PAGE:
In summer/fall 2012, I posted a series regarding the implementation of WordPress as an content management system.  Time prevented me from describing how we decided to configure WordPress for use in the University of Illinois Archives.  In my next two posts, I’d like to rectify that, first by describing our basic implementation, then by noting (in the second post) some WordPress configuration steps that proved particularly handy.It’s an opportune time to do this because our Library is engaged in a project to examine options for a new CMS, and WordPress is one option.

When we went live with the main University Archives site in August 2012, one goal was to manage  related sites (the American Library Association Archives, the Sousa Archives and Center for American Music, and the Student Life and Culture Archives) in one technology, but to allow a certain amount of local flexiblity in the implemenation.  Doing this, I felt, would minimize development and maintenance costs while making it easer for staff to add and edit content.  We had a strong desire to avoid staff training sessions and sought to help our many web writers and editors become self sufficient, without letting them wander too far afield from an overall design aesthetic (even if my own design sense was horrible, managing everything in one system would make it easier to apply a better design at a later date).

I began by setting up a WordPress multisite installation and by selecting the thematic theme framework.  In retrospect, these decisions have proven to be good ones, allowing us to achieve the goals described above

Child Theme Development

Thematic is  theme framework, and is not suitable for those who don’t like editing CSS or delving into code (i.e. for people who want to set colors and do extensive styling in the admin interface.   That said, its layout and div organization are easy to understand, and it is well documented. It includes a particularly strong set of widget areas, so that is a huge plus.  It is developer friendly since it is easy to do site customizations in the child theme, without affecting the parent Thematic style or the WordPress core.

Its best feature: You can spin off child themes, while reusing the same content blocks and staying in sync with WordPress best practices.  Even those with limited CSS and/or php skills can quickly develop attractive designs simply by editing the styles and including a few hooks to load images (in the functions file).  In addition to me, two staff members (Denise Rayman and Angela Jordan) have done this for the ALA Archives and SLC Archives.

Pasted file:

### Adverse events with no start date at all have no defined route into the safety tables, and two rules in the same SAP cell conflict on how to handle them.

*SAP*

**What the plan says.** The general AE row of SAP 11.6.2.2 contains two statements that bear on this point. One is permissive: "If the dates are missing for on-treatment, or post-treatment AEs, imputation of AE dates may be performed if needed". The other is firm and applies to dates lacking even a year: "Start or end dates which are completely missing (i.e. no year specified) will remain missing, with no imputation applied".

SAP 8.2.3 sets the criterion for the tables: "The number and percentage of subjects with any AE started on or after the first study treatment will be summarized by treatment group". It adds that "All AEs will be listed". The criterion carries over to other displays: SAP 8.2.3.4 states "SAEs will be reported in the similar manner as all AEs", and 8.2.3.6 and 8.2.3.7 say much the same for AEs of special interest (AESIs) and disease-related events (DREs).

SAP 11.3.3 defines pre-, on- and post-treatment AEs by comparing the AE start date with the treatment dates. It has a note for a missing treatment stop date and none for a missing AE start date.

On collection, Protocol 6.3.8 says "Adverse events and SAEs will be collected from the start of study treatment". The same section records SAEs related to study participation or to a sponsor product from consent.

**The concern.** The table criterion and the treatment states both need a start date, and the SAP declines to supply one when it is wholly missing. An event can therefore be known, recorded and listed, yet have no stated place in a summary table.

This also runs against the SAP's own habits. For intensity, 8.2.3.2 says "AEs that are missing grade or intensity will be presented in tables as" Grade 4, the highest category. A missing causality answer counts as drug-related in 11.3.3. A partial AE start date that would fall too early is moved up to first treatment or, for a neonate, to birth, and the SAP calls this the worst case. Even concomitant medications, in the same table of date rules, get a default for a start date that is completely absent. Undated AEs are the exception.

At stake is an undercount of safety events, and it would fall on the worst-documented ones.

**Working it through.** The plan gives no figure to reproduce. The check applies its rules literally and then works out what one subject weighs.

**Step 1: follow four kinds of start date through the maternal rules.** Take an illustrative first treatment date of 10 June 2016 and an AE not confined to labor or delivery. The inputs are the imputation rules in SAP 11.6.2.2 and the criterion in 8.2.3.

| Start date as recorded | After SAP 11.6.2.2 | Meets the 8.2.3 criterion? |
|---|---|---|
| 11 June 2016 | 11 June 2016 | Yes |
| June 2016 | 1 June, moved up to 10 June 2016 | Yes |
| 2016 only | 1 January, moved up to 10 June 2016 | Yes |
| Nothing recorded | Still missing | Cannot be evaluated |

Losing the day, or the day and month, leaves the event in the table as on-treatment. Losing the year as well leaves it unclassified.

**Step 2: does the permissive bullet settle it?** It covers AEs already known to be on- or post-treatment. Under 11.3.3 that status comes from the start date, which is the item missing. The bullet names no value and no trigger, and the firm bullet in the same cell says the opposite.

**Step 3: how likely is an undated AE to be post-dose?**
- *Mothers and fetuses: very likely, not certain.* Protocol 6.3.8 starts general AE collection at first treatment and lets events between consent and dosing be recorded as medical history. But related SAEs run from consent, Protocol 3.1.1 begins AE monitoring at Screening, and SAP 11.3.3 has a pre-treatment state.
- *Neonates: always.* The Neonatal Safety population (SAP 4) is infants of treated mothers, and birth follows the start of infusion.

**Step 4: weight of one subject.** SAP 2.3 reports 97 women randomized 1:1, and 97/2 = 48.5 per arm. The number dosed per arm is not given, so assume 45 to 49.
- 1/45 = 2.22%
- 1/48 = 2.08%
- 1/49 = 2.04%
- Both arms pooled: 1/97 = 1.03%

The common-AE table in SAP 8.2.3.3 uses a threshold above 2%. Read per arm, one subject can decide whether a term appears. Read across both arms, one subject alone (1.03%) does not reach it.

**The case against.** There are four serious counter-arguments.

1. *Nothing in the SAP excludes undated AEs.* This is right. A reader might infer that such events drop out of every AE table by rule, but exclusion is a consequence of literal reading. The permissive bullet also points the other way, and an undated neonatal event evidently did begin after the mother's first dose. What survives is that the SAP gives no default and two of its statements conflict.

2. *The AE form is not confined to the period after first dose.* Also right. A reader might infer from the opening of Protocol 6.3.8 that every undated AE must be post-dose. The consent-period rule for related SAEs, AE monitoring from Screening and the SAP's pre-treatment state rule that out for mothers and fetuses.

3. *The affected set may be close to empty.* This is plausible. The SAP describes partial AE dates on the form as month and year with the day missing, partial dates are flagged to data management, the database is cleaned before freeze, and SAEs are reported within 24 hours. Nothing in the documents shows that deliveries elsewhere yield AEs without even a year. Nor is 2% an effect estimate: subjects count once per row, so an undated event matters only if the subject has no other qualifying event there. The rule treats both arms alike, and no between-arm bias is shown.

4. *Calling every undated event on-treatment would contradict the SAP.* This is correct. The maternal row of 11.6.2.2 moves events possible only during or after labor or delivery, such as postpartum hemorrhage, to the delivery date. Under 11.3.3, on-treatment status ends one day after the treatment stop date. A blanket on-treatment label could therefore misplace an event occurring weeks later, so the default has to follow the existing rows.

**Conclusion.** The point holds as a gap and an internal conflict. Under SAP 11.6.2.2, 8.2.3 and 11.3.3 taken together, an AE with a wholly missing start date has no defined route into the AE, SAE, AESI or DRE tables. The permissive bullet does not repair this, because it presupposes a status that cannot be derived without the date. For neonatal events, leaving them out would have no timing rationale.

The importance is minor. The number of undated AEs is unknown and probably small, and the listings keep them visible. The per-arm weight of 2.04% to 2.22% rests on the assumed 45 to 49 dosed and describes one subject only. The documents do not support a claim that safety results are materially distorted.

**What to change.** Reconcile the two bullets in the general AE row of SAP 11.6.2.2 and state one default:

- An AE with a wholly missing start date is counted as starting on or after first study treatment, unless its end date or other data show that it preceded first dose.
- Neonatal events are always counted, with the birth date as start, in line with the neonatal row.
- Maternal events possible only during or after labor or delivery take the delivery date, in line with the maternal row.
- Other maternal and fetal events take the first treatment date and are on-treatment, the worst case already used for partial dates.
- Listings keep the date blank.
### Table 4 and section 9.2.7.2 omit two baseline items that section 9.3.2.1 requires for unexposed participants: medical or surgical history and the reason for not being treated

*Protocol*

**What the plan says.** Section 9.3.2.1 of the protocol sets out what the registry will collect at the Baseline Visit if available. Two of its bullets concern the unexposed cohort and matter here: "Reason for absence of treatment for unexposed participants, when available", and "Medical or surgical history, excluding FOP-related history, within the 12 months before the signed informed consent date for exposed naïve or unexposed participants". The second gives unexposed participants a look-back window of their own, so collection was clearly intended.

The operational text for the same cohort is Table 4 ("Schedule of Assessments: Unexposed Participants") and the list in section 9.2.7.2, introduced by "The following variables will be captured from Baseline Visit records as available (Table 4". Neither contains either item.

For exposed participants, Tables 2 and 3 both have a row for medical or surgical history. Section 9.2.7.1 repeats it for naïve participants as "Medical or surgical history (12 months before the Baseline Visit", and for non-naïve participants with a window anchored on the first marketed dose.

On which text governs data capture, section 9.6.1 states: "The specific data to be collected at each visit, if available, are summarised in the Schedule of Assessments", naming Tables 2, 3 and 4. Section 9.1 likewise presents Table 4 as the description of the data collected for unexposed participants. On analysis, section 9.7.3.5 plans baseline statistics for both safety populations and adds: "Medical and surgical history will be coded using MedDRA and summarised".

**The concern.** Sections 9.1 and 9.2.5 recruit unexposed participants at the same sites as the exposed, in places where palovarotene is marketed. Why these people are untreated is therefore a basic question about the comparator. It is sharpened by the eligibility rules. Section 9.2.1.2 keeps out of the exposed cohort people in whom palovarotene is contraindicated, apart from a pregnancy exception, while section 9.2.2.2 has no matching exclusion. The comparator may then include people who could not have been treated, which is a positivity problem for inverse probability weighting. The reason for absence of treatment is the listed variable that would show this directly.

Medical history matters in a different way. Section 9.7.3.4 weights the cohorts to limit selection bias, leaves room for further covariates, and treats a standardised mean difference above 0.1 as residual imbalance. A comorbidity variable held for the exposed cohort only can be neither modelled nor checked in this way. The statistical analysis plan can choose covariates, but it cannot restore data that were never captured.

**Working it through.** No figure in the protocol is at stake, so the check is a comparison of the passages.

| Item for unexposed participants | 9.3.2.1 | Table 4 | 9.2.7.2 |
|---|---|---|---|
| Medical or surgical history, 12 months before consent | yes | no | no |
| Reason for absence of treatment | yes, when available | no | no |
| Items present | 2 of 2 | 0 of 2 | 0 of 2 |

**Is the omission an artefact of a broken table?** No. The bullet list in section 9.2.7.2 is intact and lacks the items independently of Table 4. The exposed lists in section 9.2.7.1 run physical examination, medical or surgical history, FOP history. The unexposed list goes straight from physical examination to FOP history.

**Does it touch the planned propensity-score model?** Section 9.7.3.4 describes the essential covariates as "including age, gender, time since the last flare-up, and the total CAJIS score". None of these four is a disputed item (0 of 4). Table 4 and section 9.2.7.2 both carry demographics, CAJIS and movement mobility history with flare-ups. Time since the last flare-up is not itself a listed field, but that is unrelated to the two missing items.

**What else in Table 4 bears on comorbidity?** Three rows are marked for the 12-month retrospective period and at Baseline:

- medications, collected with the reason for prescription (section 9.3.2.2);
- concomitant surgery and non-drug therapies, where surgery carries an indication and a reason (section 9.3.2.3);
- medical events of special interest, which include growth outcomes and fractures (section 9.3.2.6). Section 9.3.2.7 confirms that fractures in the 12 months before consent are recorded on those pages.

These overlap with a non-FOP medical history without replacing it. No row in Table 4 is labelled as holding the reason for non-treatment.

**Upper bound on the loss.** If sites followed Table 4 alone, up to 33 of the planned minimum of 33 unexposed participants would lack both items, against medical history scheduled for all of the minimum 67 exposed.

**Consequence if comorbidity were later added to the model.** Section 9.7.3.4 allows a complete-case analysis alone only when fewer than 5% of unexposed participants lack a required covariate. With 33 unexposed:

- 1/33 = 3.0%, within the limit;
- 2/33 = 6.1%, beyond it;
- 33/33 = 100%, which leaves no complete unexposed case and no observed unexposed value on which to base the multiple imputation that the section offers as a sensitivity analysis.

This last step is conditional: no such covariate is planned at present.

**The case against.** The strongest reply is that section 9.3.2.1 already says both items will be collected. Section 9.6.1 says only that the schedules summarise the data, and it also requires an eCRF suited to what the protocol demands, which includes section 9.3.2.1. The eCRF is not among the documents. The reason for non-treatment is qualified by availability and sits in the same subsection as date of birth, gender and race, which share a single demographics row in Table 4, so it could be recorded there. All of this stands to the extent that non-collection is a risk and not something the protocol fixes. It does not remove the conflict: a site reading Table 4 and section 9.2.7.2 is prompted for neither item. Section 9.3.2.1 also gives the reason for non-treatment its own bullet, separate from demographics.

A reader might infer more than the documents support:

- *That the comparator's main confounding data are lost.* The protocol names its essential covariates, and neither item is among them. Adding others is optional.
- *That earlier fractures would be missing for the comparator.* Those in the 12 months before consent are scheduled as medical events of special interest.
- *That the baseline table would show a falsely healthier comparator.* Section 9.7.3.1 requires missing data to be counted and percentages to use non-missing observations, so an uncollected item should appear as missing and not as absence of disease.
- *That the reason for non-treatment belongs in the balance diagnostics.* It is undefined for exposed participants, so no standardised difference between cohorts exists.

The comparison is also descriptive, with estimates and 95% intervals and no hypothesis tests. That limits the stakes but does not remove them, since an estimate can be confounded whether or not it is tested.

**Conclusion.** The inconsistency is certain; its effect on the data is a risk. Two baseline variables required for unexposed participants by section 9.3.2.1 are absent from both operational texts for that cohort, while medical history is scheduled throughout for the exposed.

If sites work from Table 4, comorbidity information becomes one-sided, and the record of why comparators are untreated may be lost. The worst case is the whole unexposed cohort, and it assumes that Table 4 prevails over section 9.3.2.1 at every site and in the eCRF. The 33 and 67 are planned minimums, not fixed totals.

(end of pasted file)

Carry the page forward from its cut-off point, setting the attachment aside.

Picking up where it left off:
Another plus: The Automattic “Theme division” developed and supports Thematic, which means that it benefits from close alignment with WP’s core developer group. Our site has never broken on upgrade when using my thematic child themes; at most we have done a few minutes of work to correct minor problems.

In the end, The decision to use Thematic required more upfront work, but it forced me to  about theme development and to begin grappling with the WordPress API (e.g. hooks and filters), while setting in place a method for other staff to develop spin off sites.  More on that in my next post.

Plugin Selection

Once WordPress multisite was running, we spent time selecting and installing plug-ins that could be used on the main site and that would help us achieve desired effects.  The following proved to be particularly valuable and have proven to have good forward compatibility (i.e. not breaking the site when we upgraded WordPress):

  • WPTouch Mobile
  • WP Table Reloaded (adds table editor)
  • wp-jquery Lightbox (image modal windows)
  • WordPress SEO
  • Simple Section Navigation Widget (builds local navigation menus from page order)
  • Search and Replace (admin tool for bulk updating paths, etc.)
  • List Pages Shortcode
  • Jetpack by
  • Metaslider (image carousel)
  • Ensemble Video  Shortcodes (allows embedding AV access copies in campus streaming service)
  • Google Analytics by Yoast
  • Formidible (form builder)
  • CMS Page Order (drag and drop menu for arranging overall site structure)
  • Disqus Comment System

Again, I’ll write more about how we are using these, in my next post.


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